Monday, 1 November 2010

Self Doubt

I've just returned from a very relaxing holiday in North Norfolk, but I appear to have lost the motivation and positive attitude towards my writing I had before I went away. Any ideas on how to get them back will be appreciated!

While I was away, I read the latest Persephone Bi-Annually (No 8 Autumn/Winter 2010). Persephone (www.persephonebooks.co.uk) reprints neglected classics by twentieth century writers (mainly women), and I love them. This edition of the Bi-Annually featured extracts from the journals and notebooks of Dorothy Whipple.

In 1933 she wrote of her novel, They Knew Mr Knight: 'I have only to start writing a novel to become flat and stale. A short story invigorates me, a novel depresses me during all the weary months I'm writing it.' And another entry in the same year: 'I began the second draft of my book. The first is very scrappy. I don't see my way with the book yet...I don't like having to concoct plots, I like doing people.'

Same here, I thought. I like inventing characters and writing about them. Plots are a boring necessity. Something has to happen. People are so much more interesting!

Writing about They Were Sisters in 1942, Dorothy says: 'I am terrified of the badness of this book. I am off my natural bent. Sadness, ugliness throughout is not my line. I wish I didn't start on themes without proper thoughts.... But I worked well and fast. It seems as if I have to ponder on a situation for several days, seeing no daylight, then suddenly it comes clear and I can write again.'

Yes, I can identify with this too, except that I 'ponder on a situation' for several weeks! When my head is clear and I can see where I'm going with my novel, then I write very fast. Trouble is, I can rarely see clearly where it's going. I guess as writers, we have to go up several blind allies before finding our way. Ever the perfectionist, I feel I have to get it right first time and berate myself when a scene doesn't work.

However, I keep telling myself that words written are never wasted in that we learn from every sentence we write.

6 comments:

Spangle said...

I'm having the same problem at the moment and have just blogged about the exact same problem. If you're interested there's a new initiative called NaNoWriMo, which is encouraging writers to get their books finished. If you would like to read more go to my post: http://theolivareader.blogspot.com/2010/11/for-those-who-write.html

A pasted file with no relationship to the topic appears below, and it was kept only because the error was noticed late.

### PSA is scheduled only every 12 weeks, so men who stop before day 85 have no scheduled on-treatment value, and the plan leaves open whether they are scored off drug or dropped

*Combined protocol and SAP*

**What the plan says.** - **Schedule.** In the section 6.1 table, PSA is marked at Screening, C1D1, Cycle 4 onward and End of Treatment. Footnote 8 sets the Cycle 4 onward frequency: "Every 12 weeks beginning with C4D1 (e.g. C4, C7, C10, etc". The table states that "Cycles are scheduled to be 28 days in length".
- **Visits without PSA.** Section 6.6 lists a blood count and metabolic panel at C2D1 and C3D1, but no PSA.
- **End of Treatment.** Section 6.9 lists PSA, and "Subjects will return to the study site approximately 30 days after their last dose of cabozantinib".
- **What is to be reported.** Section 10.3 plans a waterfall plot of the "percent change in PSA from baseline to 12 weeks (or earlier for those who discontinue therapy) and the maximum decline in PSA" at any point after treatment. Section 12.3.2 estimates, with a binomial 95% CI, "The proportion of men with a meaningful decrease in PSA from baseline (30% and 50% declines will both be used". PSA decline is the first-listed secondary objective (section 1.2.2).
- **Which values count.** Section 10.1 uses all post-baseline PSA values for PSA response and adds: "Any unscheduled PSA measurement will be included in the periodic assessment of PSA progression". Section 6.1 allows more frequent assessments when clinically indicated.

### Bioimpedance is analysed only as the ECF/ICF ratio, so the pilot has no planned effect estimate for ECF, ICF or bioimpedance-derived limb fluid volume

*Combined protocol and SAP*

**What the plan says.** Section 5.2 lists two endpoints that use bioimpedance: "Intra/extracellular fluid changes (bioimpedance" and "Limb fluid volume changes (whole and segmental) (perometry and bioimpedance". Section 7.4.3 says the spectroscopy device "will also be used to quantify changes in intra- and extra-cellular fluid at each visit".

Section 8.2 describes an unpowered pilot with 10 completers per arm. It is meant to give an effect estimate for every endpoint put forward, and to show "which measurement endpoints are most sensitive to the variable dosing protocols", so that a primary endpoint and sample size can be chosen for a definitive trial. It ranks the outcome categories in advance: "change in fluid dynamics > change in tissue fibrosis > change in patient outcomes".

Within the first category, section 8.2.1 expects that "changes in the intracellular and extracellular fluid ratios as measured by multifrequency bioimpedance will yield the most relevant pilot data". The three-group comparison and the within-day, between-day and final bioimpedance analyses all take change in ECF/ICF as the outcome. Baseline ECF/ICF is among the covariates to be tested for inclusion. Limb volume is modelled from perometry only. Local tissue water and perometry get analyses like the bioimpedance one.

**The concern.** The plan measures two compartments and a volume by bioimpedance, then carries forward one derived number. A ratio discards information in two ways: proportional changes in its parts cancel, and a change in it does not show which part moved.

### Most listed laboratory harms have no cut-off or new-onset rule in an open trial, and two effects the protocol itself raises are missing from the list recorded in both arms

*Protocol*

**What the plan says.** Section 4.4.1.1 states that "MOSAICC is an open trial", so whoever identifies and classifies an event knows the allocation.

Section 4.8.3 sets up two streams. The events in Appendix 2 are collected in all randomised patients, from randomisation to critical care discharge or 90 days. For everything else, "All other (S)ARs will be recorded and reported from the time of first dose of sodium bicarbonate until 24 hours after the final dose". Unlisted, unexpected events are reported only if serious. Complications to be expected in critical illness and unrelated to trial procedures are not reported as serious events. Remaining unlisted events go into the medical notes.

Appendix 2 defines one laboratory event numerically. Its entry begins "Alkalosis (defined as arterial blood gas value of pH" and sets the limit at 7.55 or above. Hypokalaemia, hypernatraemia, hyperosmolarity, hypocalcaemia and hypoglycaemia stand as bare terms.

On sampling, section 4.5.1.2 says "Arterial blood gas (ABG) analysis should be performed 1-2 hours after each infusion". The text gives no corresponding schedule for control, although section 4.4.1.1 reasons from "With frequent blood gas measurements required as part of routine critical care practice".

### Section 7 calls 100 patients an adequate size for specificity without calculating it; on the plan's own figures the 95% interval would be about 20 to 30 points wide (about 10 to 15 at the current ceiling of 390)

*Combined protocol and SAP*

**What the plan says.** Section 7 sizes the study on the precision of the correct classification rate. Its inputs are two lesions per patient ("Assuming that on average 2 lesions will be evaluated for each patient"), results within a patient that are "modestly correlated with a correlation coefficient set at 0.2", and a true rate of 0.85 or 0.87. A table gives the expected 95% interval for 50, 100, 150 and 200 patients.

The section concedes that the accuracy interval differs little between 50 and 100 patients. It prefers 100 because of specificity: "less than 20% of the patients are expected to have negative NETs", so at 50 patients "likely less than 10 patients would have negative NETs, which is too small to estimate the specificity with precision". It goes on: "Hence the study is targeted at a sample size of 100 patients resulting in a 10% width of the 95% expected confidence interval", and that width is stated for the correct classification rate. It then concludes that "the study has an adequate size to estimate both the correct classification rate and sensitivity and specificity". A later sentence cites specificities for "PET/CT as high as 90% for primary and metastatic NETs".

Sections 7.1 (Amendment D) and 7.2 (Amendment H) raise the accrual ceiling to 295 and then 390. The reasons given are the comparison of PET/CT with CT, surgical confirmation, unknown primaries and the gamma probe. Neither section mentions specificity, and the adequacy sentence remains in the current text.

Oldrightie said...

I reckon it's a kind of accumulative fatigue. Like any other, a complete break from the activity, (flying was the case for me)is essential. by complete, it has to be no thinking, internetting, nothing in the slightest bit connective with the subject to be refreshed. Not easy but possibly a solution.

JohnMac said...

It's not just novels. Any substantial project (and let's face it, few people tackle anything more substantial than writing a novel) inflicts those "dark nights of the soul".

Before you start, imagination makes it wonderful. When you finish, you get the catharsis and satisfaction of a job well done.

It's the middle where it's messy and complicated...and so much still remains...

Joanna said...

I understand well the desire for perfection. It's a bit of curse, the need to get it exactly right. And it can be self-defeating.

I remember reading about a actor who suddenly developed dreadful stage-fright. Night after night, he sweated in the wings, despite years of experience and huge popularity. He became convinced he wouldn't be able to perform perfectly. So his wife eventually suggested that he go on stage with the intention of simply doing the job, aiming to be no more than average. Once he stopped straining to be perfect, his nerves vanished. And his performance was completely fine too.

I think that writing is a bit the same. We can lose our nerve in the struggle to get it all perfect. When I write without thinking too much about getting it right, it comes straight from the heart and is often better for that. Of course it needs plenty of editing, but the raw quality, the essential core, is there if I've 'let go' a bit and not tried too hard.

I find it helps to not re-read it immediately. I don't look back until I've finished a short story completely. I put it away for a while and then read it with greater detachment. I can see what needs changing and deleting then. But it might be different with a novel, where you need to keep track of more threads and characters.

Jo said...

You are so right, Joanna! The trouble with novel writing is that it's so patchy. I read it all through yesterday and there a sections that I think work really well and the writing is of a fairly decent quality, then there are sections which sound so wooden and clunky. I have to keep saying to myself, 'Just get it down!'. It is so different from short story writing in that you're thinking in terms of plot much more and writing from the heart becomes more difficult. That's my experience anyway!

Sally Zigmond said...

I know exactly how you feel Jo (and can so empathise with Dorothy Whipple.) I am currently in that bad place and it stinks!

Word Ver is 'repaging'--very apt!